Human history becomes more and more a race between education and catastrophe.

The Life And Times Of The MGM Lion.

One glorious hair toss of that mane and you've got yourself a L'Oréal advert.

One glorious hair toss of that mane and you’ve got yourself a L’Oréal advert.

The famous mascot of Metro-Goldwyn Mayer is not one lion, but seven lions. These are their stories.

 SLATS (1917–1928) Slats, born at the Dublin Zoo, was MGM’s first lion. He had previously appeared in the logo of the Goldwyn Pictures Corporation, where designer Howard Dietz chose the lion as a mascot as a tribute to his alma mater Columbia University and its athletic teams, the Lions. Slats was trained by Volney Phifer, Hollywood’s premier animal trainer, and the pair toured the country to promote MGM’s launch. The two became close, and when Slats died in 1936, Phifer had the body sent to his farm and buried it there, marking the grave with a granite slab and a pine tree to “hold down the lion’s spirit.”

JACKIE (1928-1956) Jackie was the first MGM lion to make his voice heard, thanks to the gramophone. He introduced MGM’s first sound production, White Shadows in the South Seas, with a roar. The lion came from something of an acting animal dynasty. His mother, Stubby, was part of a performance troupe, and his grandmother, Mamie, was one of the first animals to ever appear on film in the U.S. Jackie’s own resume went beyond roaring in a studio logo—he also appeared in 100+ movies.

Jackie, aka “Leo,” in a Ryan Brougham airplane modified to take him on a transcontinental flight in 1927.

Jackie had another claim to fame. He survived two train wrecks, an earthquake, a boat sinking, an explosion at the studio, and a plane crash that left him stranded in the Arizona wilderness for several days (pilot Martin Jenson left the cat with some snacks while he went in search of help). After all that, he earned the nickname “Leo the Lucky.”

Jackie, rescued after the plane crash. 

Jackie wasn’t much of a looker, apparently, and trainer Melvin Koontz called him “the ugliest cat you had ever seen.” He did get along well with other felines, though. One night, an alley cat and her kittens crawled into Jackie’s cage for shelter, and when Koontz found them later, the kittens were dripping wet from Jackie licking them clean.

In 1931, Jackie retired from the studio and went to live at the Philadelphia Zoo. He died in February 1935 after battling a heart problem for several months. Through a chain of events isn’t quite clear (and may even be more myth than fact), Jackie’s body wound up in the hands of a Los Angeles taxidermist, who preserved his skin and then sold it to McPherson Museum in McPherson, Kansas.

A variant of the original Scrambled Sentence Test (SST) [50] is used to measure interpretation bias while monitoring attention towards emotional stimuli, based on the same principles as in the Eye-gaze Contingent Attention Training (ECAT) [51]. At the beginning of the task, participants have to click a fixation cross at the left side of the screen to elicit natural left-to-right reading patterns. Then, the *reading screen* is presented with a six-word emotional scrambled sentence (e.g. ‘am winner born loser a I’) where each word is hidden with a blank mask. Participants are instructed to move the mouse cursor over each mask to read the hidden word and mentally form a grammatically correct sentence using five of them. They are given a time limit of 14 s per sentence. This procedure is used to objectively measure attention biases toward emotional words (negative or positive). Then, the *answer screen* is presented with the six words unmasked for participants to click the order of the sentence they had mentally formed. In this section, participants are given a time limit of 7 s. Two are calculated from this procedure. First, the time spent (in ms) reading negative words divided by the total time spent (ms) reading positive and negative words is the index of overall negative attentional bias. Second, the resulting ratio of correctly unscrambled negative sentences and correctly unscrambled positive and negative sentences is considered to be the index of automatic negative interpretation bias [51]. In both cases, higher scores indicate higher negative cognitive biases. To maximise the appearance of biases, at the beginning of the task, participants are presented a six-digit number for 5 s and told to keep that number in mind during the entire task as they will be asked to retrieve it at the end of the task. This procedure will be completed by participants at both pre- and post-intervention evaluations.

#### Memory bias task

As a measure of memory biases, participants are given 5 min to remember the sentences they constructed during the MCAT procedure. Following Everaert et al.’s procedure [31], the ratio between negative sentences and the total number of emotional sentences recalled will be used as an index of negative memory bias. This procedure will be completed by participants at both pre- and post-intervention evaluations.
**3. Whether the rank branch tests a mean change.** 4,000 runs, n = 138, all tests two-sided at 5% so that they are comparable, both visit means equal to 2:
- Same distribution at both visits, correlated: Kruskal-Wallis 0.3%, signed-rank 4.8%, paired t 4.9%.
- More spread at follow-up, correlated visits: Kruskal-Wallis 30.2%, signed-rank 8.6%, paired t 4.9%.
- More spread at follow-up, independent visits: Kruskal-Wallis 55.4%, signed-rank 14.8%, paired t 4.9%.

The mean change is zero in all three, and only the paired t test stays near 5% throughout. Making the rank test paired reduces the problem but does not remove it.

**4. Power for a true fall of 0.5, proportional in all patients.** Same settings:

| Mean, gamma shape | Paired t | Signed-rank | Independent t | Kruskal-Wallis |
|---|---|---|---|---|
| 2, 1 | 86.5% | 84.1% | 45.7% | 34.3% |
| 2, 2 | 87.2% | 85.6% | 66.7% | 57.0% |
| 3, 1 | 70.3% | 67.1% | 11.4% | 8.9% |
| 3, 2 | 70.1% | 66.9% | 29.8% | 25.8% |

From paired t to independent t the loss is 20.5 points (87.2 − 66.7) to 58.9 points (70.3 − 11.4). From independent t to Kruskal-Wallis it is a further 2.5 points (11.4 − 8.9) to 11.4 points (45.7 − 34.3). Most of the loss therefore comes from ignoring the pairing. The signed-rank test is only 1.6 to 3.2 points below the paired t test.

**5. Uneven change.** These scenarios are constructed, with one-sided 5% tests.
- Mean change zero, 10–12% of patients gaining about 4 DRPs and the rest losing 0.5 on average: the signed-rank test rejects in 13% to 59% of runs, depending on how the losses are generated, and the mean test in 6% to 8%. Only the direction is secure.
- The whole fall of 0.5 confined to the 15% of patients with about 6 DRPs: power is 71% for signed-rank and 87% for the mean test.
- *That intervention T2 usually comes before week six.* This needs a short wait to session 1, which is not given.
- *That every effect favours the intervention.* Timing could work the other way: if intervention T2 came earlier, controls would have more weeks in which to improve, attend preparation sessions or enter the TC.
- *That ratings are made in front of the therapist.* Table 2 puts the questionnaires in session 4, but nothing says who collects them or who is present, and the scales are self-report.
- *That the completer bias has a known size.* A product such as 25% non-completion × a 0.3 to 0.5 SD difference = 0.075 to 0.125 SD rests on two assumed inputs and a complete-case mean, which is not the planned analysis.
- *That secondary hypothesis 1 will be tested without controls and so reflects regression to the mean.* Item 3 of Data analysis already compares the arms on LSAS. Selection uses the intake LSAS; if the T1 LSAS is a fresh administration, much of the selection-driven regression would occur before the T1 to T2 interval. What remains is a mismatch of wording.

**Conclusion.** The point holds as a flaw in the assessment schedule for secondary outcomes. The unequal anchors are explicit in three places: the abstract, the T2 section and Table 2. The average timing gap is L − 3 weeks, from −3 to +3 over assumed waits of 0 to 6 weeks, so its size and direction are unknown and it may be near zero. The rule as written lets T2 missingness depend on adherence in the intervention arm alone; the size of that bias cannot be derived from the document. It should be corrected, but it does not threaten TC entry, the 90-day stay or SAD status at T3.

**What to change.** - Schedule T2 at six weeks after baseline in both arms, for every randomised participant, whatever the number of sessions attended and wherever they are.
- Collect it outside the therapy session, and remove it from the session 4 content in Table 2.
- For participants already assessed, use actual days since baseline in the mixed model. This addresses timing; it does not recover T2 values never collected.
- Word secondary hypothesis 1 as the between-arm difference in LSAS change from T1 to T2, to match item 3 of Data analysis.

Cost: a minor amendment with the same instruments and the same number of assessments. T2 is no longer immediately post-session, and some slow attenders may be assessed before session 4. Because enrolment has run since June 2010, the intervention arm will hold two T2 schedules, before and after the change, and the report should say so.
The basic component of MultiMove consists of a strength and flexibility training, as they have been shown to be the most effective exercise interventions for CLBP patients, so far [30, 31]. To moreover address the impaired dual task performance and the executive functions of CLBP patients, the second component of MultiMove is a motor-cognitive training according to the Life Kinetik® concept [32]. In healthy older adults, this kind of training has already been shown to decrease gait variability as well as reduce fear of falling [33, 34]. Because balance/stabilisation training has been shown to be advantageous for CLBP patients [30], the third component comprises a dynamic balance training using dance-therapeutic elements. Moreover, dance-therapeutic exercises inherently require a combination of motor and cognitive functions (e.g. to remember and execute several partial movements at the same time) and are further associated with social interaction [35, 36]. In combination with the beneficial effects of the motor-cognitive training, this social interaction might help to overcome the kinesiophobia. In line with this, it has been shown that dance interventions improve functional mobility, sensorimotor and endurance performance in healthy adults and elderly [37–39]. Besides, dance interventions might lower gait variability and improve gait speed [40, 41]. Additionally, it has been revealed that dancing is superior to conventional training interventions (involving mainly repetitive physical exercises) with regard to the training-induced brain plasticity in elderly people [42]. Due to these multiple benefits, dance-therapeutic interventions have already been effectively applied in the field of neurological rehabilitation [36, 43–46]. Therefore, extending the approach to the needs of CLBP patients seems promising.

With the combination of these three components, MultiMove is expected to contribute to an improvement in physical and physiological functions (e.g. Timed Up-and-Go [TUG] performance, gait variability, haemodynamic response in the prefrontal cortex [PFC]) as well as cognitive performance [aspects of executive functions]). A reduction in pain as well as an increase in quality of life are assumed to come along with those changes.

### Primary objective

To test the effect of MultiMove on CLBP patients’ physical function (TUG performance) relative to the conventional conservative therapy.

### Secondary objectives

MGM_1931_CRAZY_HOUSE_t500x375TELLY (1927-1932) Telly the Lion was used in the all the color version movies of MGM.

COFFEE(1932-1934) MGM began experiments with two-color short subjects in 1927 and animated cartoons in 1930. Two two-strip Technicolor variations of the MGM logo were created, with two different lions being used. The first lion (referred to as “Telly”) appeared on all color MGM movies until 1932. The second lion (referred to as “Coffee”) made his debut in 1932, appearing on color films until 1934 (and 1935 for the Happy Harmonies shorts), when production was switched to full three-strip Technicolor filming. The Cat and the Fiddle (1934) had brief color sequences, but was otherwise in black-and-white (including its opening credits), so it used Jackie instead of “Coffee”. (The Cat and the Fiddle however, showed its The End title card against a Technicolor background.) An extended version of the logo featuring “Coffee” appeared in the 1932 short Wild People. This variation features the lion roaring three times, rather than just twice.

TANNER (1934–1956) Not much is known about Tanner (or his predecessor, George.) Tanner reigned through the “Golden Age Of Hollywood” and was described as MGM’s “angriest” lion by Koontz because he snarled all the time.
GEORGE (1956–1958) George apparently didn’t make much of an impression on anyone—one of the only things you can find about him in the history books is that he had a bigger mane than the other lions.

LEO (1957-PRESENT) Leo is MGM’s longest-serving lion and was also the youngest at the time his roar was filmed. In addition to his appearance in the logo, he appeared in several Tarzan movies, the Tarzantelevision adaptation, and other films. Leo may or may not have been the lion’s actual name, but after he was purchased from animal dealer Henry Treffich, the name was used by someone at the studio and stuck both there and in the public consciousness.

Ralph Helfer was Leo’s trainer and cared very deeply for him. Ralph started a new way of training that didn’t involve whips or chains, but was based on respect for the animal.

MGM lions at work:


2 responses

  1. Reblogged this on "OUR WORLD".

    January 13, 2014 at 3:18 am

  2. angie mason

    Amazing lovely to read about the history of these beautiful creatures x

    August 9, 2015 at 6:44 pm

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